The British Society for Human Genetics
The professional organisations of genetic clinicians and scientists have always worked closely together.
In 1995 four professional organisations recognised that there would be advantages in becoming even more closely aligned, recognising the increasing importance of genetics in the practice of medicine. The Clinical Genetics Society, Association of Clinical Cytogeneticists, the Clinical Molecular Genetics Society and the Genetic Nurses and Social Workers Association jointly decided to form a British Society for Human Genetics, which would act as an umbrella organisation for the professions. The British Society for Human Genetics was launched on 1 January 1996.
The Association of Clinical Cytogeneticists and the Clinical Molecular Genetics Society later merged to form the Association for Clinical Genetic Science (now Association for Clinical Genomic Science) and the Genetic Nurses and Social Workers Association changed its name to the Association of Genetic Nurses and Counsellors.
The BSHG/BSGM has also welcomed groups with a special interest under its umbrella. The first was the UK Cancer Genetics Group, and then The Society for Genomics Policy and Population Health which was inaugurated in October 2006, and became affiliated to the BSGM in April 2010. The SGPPH disbanded in 2013. The latest special interest group to form is the UK Fetal Genomics Group.
The British Society for Genetic Medicine
By 2013, it was felt that the name British Society for Human Genetics did not reflect the impact that advances in genetics and genomics were having on the clinical practice and research not only of its members, but also of healthcare professionals in non-genetics specialities. BSHG became The British Society for Genetic Medicine in 2013.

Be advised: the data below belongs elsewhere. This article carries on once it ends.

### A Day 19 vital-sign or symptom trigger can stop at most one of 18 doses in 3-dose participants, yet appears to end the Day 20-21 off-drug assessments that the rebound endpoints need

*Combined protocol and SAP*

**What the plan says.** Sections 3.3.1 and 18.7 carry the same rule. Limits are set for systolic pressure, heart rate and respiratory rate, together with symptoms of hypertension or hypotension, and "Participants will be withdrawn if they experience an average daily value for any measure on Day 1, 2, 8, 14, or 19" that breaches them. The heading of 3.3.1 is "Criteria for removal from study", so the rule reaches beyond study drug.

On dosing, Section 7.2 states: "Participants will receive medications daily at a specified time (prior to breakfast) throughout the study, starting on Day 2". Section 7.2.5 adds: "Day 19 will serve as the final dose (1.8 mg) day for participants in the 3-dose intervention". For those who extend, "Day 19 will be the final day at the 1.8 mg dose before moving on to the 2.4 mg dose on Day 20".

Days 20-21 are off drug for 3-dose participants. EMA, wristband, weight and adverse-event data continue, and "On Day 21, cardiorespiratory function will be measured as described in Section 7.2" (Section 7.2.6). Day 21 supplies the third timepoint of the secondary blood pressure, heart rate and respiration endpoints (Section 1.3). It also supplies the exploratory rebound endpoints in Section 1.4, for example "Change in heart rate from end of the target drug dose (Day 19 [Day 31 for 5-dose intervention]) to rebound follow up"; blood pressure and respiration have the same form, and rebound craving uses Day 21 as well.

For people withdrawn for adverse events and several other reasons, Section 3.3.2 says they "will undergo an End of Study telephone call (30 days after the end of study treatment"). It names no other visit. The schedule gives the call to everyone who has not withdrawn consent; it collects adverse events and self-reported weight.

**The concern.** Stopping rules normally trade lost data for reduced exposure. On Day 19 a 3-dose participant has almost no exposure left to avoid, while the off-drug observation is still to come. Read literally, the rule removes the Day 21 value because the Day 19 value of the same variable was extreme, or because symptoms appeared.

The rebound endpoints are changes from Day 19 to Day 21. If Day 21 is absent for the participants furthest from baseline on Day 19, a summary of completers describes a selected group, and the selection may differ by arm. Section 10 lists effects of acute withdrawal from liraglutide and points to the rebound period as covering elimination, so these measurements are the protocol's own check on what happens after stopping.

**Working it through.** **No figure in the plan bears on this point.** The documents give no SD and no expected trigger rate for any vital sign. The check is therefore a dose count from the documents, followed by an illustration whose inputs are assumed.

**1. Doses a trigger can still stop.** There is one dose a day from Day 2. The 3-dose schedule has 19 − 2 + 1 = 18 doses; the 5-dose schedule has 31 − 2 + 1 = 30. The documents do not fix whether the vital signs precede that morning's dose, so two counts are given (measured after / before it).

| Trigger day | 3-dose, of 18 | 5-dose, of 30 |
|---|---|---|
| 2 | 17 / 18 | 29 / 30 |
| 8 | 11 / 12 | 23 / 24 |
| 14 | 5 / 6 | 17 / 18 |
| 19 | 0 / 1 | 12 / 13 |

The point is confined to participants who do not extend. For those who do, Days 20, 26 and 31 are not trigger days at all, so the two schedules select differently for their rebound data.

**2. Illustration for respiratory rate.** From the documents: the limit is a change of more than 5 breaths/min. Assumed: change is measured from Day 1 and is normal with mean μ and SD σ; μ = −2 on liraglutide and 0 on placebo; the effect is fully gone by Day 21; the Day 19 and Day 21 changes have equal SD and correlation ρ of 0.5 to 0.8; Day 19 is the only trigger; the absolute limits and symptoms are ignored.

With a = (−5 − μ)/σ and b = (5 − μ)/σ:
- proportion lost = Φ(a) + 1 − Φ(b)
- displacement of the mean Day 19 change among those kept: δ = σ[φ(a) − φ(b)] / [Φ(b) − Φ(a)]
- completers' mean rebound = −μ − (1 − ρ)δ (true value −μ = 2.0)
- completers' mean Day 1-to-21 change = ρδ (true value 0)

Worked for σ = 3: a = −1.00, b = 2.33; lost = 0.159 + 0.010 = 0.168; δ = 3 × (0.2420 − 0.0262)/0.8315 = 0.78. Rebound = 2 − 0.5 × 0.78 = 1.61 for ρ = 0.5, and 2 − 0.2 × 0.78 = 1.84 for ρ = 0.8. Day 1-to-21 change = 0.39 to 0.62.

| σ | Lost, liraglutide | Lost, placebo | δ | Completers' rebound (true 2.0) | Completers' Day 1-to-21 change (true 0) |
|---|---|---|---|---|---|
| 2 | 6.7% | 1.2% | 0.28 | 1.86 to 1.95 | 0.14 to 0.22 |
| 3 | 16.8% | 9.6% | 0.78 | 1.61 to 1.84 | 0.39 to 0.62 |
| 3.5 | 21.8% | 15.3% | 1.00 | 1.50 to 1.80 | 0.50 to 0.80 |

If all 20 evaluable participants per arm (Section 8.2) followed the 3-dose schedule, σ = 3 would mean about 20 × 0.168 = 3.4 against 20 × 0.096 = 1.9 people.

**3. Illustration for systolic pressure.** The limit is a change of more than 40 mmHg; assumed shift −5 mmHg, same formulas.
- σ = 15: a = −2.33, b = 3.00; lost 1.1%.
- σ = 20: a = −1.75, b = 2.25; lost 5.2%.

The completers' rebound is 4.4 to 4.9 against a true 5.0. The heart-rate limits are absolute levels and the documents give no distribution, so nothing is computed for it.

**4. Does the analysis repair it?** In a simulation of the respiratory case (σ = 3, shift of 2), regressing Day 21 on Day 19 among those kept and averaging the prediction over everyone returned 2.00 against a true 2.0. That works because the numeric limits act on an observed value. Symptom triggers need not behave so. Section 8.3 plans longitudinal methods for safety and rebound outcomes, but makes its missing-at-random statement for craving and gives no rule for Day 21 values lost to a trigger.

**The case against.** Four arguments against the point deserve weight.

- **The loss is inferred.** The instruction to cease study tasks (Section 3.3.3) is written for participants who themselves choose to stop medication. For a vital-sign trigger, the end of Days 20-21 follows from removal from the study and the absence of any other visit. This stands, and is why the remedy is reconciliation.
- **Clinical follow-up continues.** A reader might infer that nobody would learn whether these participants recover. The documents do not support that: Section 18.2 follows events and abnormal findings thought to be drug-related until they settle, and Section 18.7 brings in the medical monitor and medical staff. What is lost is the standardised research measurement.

From its inception in 1996, BSHG/BSGM had an administrative office in the Clinical Genetics Unit at Birmingham Women’s Hospital and employed its own staff. In March 2017, the administration was transferred to the Royal Society of Biology.
BSHG took over the organisation of the three-day British Human Genetics Conference from the Clinical Genetics Society in 1996. The conference programmes reflect the exciting developments in genetic science and how these were translated into clinical practice alongside consideration of their ethical and social implications. Particular highlights were the concurrent symposia reflecting the particular interests of the constituent groups. The conference was held from 1994-2008 at York University and attracted around 700 participants, peaking at 857 in 2004. The three day conference then moved to Warwick for three years, and then to Liverpool (2013-14). In 2015, BSGM hosted the European Human Genetics Conference in Glasgow. From 2016, it was decided to change the format of the annual BSGM conference to a one-day meeting, held in London. The focus is on genomic medicine, with topics chosen to be cross-cutting across genetic disciplines.
A highlight of the annual conference was the Carter Lecture in honour of the late Professor Cedric Carter. In recent years this has moved to the Clinical Genetics Society annual meeting. BSGM instituted a special BSGM lecture award. Lecturers have included Professors Leslie Biesecker (NHGRI), Evan Eichler (Washington); Andrew Wilkie (Oxford); Jay Shendure (Washington) and Wendy Bickmore (Edinburgh)
Reports, statements and advice
BSHG/BSGM has considered important topics in genetics throughout its existence, releasing reports and statements as appropriate. In addition, it has responded to requests for information and advice from national organisations, including the Department of Health, the House of Lords and the House of Commons.
Particularly important reports were those on The Genetic Testing of Children, and through the JCMG, Consent and Confidentiality in Clinical Genetic Practice. Amongst its other statements, those on Genetics and Insurance and the Patenting of Genes were highly regarded.